The Amazon: IIRSA thinks big, seeking business

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Infrastructure development in the name of regional economic integration poses one of the greatest challenges to environmental sustainability and social justice today. The initiative for Integration of Regional Infrastructure in South America (IIRSA) is a striking example of this new trend. IIRSA proposes a series of large-scale, high-risk and debt-heavy mega-projects that would result in extensive alterations to landscapes and livelihoods in the region. In this development framework, mountains, forests, and wetlands are seen as barriers to economic development and rivers become the means for extracting natural resources.

The IIRSA initiative is coordinated by all 12 South American governments, with the technical and financial support of multilateral and national banks. It consists of 10 hubs of economic integration cutting across the continent and requiring major investment in transport, energy and telecommunications; and at least 7 sectoral integration processes designed to harmonize regulatory frameworks amongst the countries.

So far IIRSA has identified over 40 composite mega-projects for funding together with hundreds of smaller infrastructure improvement projects, with an aggregate cost in the tens of billions of US dollars. Given its magnitude and the scale of its potential impacts, many environmental organizations are referring to IIRSA as a “gigaproject.”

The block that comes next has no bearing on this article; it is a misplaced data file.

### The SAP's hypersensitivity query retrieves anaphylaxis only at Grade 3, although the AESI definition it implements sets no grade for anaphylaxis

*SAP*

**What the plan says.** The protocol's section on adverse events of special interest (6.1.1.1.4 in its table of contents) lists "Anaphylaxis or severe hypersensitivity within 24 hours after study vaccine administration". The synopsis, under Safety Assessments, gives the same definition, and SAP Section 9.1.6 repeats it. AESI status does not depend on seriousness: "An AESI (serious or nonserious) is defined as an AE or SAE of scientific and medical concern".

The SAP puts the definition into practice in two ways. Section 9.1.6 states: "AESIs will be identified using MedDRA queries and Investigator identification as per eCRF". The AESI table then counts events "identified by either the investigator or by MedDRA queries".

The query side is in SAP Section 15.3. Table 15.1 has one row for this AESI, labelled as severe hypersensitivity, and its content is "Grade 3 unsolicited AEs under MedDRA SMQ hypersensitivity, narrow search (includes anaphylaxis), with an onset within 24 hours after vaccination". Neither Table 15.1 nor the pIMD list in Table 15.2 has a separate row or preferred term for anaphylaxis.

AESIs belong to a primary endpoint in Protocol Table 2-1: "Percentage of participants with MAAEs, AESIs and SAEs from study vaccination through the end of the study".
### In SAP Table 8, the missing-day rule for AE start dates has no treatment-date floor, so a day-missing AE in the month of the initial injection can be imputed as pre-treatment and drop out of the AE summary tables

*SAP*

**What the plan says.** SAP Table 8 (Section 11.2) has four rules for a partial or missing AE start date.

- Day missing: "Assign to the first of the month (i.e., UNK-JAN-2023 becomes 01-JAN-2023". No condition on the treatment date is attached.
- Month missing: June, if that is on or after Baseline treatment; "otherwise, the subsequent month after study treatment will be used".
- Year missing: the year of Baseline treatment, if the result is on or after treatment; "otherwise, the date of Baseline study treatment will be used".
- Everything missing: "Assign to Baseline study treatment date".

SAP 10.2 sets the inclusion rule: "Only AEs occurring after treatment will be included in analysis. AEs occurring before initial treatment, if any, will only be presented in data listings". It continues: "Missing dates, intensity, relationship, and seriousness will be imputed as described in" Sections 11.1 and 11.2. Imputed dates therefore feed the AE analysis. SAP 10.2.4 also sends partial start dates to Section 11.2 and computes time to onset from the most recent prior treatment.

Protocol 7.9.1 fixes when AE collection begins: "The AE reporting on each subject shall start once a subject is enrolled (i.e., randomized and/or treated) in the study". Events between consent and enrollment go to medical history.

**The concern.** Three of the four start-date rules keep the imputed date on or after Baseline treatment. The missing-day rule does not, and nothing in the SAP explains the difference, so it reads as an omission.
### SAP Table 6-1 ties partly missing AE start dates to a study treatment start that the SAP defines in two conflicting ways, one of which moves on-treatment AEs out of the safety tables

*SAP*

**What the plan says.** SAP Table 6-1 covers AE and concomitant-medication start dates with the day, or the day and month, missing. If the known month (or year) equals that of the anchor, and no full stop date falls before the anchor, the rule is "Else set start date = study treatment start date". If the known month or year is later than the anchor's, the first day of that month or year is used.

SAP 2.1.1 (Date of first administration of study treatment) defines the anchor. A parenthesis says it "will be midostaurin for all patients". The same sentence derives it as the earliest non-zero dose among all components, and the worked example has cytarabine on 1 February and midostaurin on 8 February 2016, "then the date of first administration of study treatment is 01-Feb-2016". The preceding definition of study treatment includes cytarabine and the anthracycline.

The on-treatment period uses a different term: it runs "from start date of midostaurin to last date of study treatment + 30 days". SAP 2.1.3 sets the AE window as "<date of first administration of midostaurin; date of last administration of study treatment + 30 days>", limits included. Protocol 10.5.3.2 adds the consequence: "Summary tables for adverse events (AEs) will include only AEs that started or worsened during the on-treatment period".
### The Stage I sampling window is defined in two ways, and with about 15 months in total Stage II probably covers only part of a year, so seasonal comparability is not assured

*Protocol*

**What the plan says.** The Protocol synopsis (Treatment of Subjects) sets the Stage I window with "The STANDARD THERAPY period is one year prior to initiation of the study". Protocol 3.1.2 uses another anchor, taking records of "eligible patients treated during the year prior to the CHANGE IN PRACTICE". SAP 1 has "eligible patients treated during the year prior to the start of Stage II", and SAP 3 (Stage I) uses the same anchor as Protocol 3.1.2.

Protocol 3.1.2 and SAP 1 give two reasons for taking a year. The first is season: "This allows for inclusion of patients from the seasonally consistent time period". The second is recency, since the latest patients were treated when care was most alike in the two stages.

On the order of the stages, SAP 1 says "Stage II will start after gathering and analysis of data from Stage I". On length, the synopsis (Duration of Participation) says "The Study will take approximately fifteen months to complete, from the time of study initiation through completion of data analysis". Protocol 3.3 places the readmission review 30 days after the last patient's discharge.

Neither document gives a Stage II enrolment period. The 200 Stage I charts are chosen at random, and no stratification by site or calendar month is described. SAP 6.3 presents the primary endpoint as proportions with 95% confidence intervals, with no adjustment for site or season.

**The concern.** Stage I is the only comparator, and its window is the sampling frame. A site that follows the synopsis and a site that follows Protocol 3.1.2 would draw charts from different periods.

IIRSA is in fact a forum for innumerable conflicts and controversies that bear little relationship to alleged benefits for the poor. This is nothing new considering the political and economic interests involved and the amount of financial resources circulating. In addition to the governments of the 12 South American governments, other old and new actors from the financial area are involved, such as the Inter-American Development Bank (IDB), the Andean Development Corporation (ADC), the Financial Fund for the Development of the River Plate Basin (Fonplata), the National Bank for Economic and Social Development (BNDES), the World Bank (IBRD), and major corporations.

The combination of investment in highway construction, widespread dredging, and dams proposed under IIRSA, with significant investment from the private sector in resource extraction and agro-industry (for example soy-bean) will not only have direct effects on biodiversity, but also indirect effects on peasant and farm workers.
Historically, this has led to the displacement of rural and indigenous peoples, massive migration and deforestation. All of these developments potentially undermine the viability of the region’s small-farm sector, established national parks, indigenous territories, and biodiversity reserves. Many of the projects proposed by IIRSA are in fact old national infrastructure projects that are being integrated into the regional framework in the hopes of reviving them. The environmental, social, cultural and economic impacts of these projects on areas such as the Andes, the Amazon Basin, Mato Grosso, Pantanal and the Paraguay and Parana Rivers will be significant and, in many cases, irreversible.